As a guitarist myself, I’ve always been fascinated with your style of playing. It’s exotic yet accessible. Who or what are some of your biggest influences?

I consciously avoid my influences. If you don’t, you just end up walking the same path and ending up with a lesser incarnation. I’m more directed by the drones I hear in the silences and in dreams. The origin of any song comes from a note that resonates in increasing intensity until it overtakes me. The early major inspirations on my guitar style were the detunings of John Fahey which I discovered by mistake and then trying to re-interpret the sarod playing of Ali Akbar Khan. Page, Iommi, Spiders From Mars came a little later. Some of the dissonances probably came from Rites of Spring and then I found Neil Young’s ditch trilogy.

Amidst all the experimentation of Great Eastern Sun, I was surprised to hear a Kinks cover much less such a rare demo. Is there a reason why “There’s A New World Just Opening For Me” made it to the album?

I became obsessed with these Kinks demos I found and that song, in particular, captured the tone and the way I felt at the time I was recording Great Eastern Sun. The sound was completely raw and they were using detuned guitars and had these eastern vocal drones going throughout, The lyrics too felt like they were taken straight out of my book.

 

Now I know just what I’ve been doing wrong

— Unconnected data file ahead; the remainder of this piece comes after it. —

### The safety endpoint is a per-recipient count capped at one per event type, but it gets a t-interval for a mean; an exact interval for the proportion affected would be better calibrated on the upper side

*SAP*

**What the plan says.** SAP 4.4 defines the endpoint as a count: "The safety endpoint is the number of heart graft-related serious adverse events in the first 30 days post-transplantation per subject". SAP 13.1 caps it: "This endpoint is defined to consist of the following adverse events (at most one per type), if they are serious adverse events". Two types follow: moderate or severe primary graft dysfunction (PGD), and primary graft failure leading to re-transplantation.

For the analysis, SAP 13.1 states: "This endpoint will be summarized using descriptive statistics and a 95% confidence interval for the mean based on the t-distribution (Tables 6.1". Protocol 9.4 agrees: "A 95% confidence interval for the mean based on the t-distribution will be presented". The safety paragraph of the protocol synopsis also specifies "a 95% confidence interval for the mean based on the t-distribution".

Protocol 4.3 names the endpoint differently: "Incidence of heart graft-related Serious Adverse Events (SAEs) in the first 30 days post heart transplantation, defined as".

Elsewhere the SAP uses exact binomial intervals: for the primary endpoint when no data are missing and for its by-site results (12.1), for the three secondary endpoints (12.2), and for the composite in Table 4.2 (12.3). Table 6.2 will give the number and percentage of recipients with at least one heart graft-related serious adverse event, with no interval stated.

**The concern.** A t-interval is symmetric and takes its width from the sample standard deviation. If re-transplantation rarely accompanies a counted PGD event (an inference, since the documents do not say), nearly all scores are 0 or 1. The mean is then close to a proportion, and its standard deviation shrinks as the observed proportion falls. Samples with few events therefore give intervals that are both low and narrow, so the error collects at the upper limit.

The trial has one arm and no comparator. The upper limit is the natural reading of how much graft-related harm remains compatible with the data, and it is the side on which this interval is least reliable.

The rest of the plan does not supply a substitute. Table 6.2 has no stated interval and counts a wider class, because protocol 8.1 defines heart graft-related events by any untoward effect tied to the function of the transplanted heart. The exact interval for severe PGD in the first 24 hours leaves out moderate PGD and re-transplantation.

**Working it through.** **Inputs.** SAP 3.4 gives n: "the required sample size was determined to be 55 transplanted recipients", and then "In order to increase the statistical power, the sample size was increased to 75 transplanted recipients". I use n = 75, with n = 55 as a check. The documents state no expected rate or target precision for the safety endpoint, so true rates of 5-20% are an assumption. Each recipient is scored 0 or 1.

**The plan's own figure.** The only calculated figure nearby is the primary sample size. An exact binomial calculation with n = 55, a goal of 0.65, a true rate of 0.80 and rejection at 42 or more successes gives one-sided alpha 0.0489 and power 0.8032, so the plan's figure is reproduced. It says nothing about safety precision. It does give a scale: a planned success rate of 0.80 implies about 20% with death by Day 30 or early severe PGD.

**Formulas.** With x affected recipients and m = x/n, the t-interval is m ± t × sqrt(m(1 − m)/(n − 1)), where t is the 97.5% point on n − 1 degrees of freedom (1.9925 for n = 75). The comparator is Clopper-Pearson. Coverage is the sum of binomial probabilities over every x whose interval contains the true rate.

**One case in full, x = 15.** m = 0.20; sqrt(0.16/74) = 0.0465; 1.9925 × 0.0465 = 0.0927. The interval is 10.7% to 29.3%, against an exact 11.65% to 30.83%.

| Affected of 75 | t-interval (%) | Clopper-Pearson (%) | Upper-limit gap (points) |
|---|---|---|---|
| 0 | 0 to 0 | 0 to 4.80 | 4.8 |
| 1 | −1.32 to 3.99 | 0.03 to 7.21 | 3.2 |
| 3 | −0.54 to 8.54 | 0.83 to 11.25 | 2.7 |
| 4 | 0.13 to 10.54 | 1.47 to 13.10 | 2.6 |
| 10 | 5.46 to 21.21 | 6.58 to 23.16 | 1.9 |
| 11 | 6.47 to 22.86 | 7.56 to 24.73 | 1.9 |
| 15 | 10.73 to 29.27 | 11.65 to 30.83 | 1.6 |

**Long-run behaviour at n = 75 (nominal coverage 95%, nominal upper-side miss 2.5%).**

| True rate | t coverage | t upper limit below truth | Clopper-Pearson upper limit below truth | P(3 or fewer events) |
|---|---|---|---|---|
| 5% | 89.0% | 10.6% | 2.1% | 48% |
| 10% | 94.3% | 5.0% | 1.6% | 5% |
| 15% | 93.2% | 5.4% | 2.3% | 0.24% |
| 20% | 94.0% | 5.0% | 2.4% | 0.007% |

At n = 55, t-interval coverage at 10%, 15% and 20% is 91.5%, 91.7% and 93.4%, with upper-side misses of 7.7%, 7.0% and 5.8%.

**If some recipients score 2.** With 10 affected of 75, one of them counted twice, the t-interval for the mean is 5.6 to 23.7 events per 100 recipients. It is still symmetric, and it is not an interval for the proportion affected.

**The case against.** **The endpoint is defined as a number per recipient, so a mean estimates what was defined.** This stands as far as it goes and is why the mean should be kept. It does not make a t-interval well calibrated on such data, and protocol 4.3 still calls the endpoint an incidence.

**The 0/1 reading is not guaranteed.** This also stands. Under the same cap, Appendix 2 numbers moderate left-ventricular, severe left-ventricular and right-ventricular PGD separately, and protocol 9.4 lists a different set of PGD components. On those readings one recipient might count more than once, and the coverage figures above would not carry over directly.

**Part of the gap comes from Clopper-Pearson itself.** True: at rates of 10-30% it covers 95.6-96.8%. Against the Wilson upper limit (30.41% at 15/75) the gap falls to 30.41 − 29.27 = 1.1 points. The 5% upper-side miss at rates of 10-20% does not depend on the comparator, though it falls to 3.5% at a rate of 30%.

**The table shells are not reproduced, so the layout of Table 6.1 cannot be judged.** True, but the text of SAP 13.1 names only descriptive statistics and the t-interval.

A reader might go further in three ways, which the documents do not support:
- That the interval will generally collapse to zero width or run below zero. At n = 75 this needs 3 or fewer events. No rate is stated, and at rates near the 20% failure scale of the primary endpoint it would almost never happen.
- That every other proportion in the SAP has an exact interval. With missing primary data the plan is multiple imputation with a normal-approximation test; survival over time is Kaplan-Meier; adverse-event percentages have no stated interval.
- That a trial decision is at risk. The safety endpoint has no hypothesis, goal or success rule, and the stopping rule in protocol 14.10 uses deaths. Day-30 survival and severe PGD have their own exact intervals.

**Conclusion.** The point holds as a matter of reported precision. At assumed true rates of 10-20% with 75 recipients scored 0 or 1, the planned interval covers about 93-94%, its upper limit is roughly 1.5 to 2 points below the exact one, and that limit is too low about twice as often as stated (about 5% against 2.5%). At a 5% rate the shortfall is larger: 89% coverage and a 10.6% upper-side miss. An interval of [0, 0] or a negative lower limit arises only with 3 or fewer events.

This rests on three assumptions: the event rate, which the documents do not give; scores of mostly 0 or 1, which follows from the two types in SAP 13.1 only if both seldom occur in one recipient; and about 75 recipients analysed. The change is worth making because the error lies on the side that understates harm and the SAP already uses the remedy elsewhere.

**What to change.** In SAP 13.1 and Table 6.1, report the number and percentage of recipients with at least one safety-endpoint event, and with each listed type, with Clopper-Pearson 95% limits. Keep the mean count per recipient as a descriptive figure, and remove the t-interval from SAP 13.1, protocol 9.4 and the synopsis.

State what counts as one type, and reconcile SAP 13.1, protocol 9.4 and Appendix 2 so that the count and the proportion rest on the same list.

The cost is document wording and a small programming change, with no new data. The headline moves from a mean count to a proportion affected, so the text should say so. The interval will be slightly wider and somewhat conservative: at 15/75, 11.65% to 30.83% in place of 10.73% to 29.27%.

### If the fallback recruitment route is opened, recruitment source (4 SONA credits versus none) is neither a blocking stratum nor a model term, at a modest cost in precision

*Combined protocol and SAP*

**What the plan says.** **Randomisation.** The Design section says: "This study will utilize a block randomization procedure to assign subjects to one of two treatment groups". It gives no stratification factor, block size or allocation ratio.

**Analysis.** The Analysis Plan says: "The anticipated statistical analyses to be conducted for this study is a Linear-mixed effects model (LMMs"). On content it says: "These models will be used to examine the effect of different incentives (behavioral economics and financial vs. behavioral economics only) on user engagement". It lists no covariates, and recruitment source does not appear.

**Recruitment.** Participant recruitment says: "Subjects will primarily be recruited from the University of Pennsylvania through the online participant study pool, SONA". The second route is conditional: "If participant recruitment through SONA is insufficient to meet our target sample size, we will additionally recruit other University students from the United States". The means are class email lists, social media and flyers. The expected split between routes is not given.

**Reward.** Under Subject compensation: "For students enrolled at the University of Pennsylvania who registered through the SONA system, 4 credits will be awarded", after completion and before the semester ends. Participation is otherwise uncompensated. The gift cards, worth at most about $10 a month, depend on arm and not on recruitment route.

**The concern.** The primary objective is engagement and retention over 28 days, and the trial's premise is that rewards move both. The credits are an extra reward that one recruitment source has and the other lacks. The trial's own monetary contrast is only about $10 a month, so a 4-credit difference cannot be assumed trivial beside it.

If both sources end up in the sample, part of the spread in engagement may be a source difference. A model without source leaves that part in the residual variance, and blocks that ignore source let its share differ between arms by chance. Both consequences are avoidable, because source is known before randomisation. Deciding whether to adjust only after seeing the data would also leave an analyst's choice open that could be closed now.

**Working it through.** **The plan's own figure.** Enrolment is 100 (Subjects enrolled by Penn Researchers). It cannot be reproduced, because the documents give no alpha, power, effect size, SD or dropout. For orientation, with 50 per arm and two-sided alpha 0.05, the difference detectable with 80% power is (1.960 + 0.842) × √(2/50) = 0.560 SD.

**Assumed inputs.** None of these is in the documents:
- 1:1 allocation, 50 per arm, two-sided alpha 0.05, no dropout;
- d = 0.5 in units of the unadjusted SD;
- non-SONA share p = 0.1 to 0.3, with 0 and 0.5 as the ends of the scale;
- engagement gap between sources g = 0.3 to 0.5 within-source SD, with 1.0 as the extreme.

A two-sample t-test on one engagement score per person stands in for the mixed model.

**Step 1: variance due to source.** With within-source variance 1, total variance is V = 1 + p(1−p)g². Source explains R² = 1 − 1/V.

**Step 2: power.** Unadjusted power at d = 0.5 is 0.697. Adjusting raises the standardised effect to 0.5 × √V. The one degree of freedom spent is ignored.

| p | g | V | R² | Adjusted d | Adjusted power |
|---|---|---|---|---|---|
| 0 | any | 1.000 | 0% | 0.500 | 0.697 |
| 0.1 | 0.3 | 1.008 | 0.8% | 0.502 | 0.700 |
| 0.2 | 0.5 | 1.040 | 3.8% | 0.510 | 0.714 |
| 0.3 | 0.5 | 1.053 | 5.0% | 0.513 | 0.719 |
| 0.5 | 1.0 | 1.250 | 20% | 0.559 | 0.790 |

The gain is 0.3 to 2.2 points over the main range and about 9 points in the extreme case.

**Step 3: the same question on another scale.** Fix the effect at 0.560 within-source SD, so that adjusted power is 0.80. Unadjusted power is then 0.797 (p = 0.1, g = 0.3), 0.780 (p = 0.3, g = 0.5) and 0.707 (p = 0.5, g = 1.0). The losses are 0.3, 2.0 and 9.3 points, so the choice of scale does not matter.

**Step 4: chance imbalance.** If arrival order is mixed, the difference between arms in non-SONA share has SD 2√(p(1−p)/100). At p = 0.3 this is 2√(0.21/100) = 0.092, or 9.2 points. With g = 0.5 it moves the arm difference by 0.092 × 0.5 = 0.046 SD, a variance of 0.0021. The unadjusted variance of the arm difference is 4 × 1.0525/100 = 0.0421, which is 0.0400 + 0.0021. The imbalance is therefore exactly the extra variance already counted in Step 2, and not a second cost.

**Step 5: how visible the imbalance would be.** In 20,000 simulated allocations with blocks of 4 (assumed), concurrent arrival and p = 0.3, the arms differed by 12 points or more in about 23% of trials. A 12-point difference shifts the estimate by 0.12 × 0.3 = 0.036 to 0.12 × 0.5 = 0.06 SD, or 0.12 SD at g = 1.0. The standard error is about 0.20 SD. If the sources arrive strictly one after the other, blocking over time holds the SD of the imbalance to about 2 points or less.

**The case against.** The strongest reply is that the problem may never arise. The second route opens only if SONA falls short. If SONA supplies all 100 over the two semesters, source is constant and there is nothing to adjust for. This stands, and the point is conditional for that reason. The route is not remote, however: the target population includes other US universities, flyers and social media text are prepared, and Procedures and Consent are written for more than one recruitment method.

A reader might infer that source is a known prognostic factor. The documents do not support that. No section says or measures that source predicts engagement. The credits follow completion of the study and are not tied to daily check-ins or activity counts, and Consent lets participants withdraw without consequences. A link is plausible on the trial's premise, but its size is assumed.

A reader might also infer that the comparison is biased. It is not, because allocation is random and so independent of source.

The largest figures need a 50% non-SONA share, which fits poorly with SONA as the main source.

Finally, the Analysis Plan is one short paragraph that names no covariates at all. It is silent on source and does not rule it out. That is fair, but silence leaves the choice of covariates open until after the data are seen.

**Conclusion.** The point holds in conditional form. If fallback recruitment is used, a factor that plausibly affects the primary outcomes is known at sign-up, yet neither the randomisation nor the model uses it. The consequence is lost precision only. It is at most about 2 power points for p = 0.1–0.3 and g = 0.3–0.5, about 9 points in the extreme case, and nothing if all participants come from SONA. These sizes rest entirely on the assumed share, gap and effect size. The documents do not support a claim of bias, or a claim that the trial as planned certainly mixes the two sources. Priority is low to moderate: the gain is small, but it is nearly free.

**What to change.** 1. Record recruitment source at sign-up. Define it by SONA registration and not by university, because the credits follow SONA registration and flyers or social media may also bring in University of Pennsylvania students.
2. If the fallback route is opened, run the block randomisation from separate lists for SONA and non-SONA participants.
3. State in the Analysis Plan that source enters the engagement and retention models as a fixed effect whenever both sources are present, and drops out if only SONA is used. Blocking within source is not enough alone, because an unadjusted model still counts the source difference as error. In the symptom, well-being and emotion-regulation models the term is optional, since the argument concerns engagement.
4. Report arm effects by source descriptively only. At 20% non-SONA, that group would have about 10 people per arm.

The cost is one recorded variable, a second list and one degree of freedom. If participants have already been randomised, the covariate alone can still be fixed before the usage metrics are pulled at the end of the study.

Life seems empty, but it won’t last for long

I can’t go on this way

There’s a new world just opening for me

Been alive, but it could be lying down.

Just can’t tell when the devil’s on the prowl

I can’t pretend no more

There’s a new world just opening for me

Win the battle, but the victory brings you pain

You make confessions, but you do the same again

I won’t go on this way

There’s a new world just opening for me

Great Eastern Sun is being pressed on vinyl by Nomad Eel Records. I’ve been following that label for a while and they have some interesting releases. How did that come about?

Jed from Zig Zags introduced me to Damon from Nomad Eel. I sent him the record and he responded to the album immediately on a gut level. Which is all I could ever hope for in a listener.

You’re going back out on the road with the Yeah Yeah Yeahs right? It has to be a trip to go from your psychedelic solo work to something as straightforward as garage rock.

I’m out on the road with them right now, we are in the UK and just played All Points East Festival in London. The Yeah Yeah Yeahs’ world is a trip, playing to huge adulatory swarms. It’s such a contrast to my reality. Surreal in fact. I’m aware that it’s a rarified experience being asked to inhabit it with them. I’m there in a shamanic way in the band. I basically conjure spirits and harness energies while on stage. I’m playing on the songs that they can’t do as a three-piece, which are more dimensional; acoustic guitars, bass, keys. It’s not like I have acid coming out of my fingers, but my feeling is always inherently psychedelic no matter what I’m doing.

The mysticism of your art is aesthetically alluring. Is that intentional?

It’s not an intention. Its a pure expression coming from the inner awakened self, the being that I am striving to become in my existence. Music transmutes and elevates everything that I am.

 

Great Eastern Sun is available for download and vinyl pre-order at Nomad Eel Records.

Title photo by David Black.

Aaron (or Coop) is a freelance writer, multi-instrumentalist and overall lover of all things music. As an advocate for indie record labels and artists, he is passionate about local scenes and do-it-yourself artistry. If it’s good, it’s good. If it’s bad, he’s not afraid to explain why.